When analyzing publicly available data for a large number of wells, it is noticeable that many production histories present disconti-

nuities in the decline behavior caused by unreported reasons. However, those wells should not be simply excluded from the data set

because it is also necessary to compute their contribution to the total reserves, even if this results in higher uncertainty. So, it is essential

to preprocess the data before obtaining history-matched and probabilistic models. The problem is that data analysis and outlier classifi-

cation can be quite subjective and tedious when performed for hundreds to thousands of wells. Therefore, it is necessary to have an

automatic and consistent way of treating the data, and it must be dependent on clear reasoning. For this reason, heuristic rules are imple-

mented in our approach as a way to treat data points that poorly represent the full productive capacity of the well and capture the last

trend in the production history.

In this context, Chaudhary and Lee (2016) proposed the use of the local outlier-factor method for rate and pressure data, which clas-

sifies outliers using the distances of the k nearest neighbors in a time series. Castineira et al. (2014) applied quantile regression to gener-

ate probabilistic models as an alternative method that is less sensitive to outliers. The method proposed here assigns a weight to each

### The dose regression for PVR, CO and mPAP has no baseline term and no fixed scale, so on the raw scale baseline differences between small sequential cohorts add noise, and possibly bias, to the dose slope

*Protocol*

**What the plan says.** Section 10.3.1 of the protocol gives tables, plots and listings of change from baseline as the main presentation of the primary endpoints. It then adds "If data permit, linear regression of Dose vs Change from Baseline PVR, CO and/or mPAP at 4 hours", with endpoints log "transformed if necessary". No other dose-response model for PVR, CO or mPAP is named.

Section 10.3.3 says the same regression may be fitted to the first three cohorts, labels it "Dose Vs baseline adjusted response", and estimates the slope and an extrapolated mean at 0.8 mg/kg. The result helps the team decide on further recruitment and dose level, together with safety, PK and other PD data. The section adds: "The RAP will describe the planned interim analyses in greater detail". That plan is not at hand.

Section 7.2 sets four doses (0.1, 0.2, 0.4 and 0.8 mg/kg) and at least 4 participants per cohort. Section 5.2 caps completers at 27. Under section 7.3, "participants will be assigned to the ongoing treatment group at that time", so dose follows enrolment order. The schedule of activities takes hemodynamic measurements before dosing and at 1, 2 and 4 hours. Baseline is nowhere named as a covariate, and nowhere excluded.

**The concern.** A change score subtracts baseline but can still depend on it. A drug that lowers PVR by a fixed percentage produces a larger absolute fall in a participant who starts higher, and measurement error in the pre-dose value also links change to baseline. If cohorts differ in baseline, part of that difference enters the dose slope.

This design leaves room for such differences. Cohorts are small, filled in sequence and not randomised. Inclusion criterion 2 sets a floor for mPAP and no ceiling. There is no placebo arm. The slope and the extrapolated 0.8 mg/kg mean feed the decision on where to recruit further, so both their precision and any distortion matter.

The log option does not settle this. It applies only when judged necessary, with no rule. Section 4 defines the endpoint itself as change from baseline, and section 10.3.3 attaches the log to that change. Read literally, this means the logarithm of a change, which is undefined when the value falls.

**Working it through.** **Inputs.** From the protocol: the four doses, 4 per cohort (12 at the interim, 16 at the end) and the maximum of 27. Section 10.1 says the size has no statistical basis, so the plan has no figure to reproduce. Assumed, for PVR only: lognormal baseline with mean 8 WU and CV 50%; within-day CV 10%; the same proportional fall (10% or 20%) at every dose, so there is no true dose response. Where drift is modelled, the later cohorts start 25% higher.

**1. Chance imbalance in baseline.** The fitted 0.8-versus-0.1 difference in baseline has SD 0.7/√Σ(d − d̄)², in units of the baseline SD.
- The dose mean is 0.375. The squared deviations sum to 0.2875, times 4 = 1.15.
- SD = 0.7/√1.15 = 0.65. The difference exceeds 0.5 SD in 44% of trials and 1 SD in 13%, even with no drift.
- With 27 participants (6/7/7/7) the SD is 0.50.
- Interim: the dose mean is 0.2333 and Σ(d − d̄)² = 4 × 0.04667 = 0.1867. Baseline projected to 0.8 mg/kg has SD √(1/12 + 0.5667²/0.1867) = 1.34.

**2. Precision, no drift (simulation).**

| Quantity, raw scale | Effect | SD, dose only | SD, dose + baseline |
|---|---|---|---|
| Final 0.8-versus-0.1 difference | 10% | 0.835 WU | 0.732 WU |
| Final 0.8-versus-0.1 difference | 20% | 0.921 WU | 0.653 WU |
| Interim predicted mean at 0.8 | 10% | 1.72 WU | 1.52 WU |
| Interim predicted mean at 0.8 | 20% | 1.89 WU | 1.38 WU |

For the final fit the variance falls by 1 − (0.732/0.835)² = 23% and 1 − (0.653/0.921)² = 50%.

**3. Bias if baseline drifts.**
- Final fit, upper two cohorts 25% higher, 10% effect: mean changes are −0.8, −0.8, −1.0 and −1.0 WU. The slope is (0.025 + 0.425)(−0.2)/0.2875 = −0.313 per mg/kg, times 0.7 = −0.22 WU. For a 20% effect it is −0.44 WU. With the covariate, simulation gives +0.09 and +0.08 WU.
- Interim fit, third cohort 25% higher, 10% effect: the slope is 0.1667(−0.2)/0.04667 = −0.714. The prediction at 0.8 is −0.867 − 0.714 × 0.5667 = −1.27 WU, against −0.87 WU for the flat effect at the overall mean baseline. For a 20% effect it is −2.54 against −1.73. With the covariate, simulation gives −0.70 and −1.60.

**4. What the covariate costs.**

data point. These weights are incorporated in the history matching and the Bayesian approach (for uncertainty quantification). They

control the effect of each data point in the forecasts. An automatic procedure dependent on heuristic rules defines the value of these

weights. There are some degrees of freedom in these heuristic rules that allow us to probabilistically calibrate the full data set.

The objective of this work is to provide a more-robust framework for automated decline-curve analysis for large portfolios in unconven-

tional reservoirs by proposing a new three-parameter physics-based model and a data-treatment algorithm dependent on heuristic rules, and

adapting such rules to a Bayesian approach with probabilistic calibration. At this moment, some years of production history from unconven-

tional reservoirs are available, so 992 gas wells from the Barnett Shale are taken as a case study. This allows one to look back and compare

the predictability of empirical and physics-based models, as well as to evaluate the performance of this automated framework.

Model Derivation. The model proposed here is obtained by coupling the material-balance equation with the pressure solution for the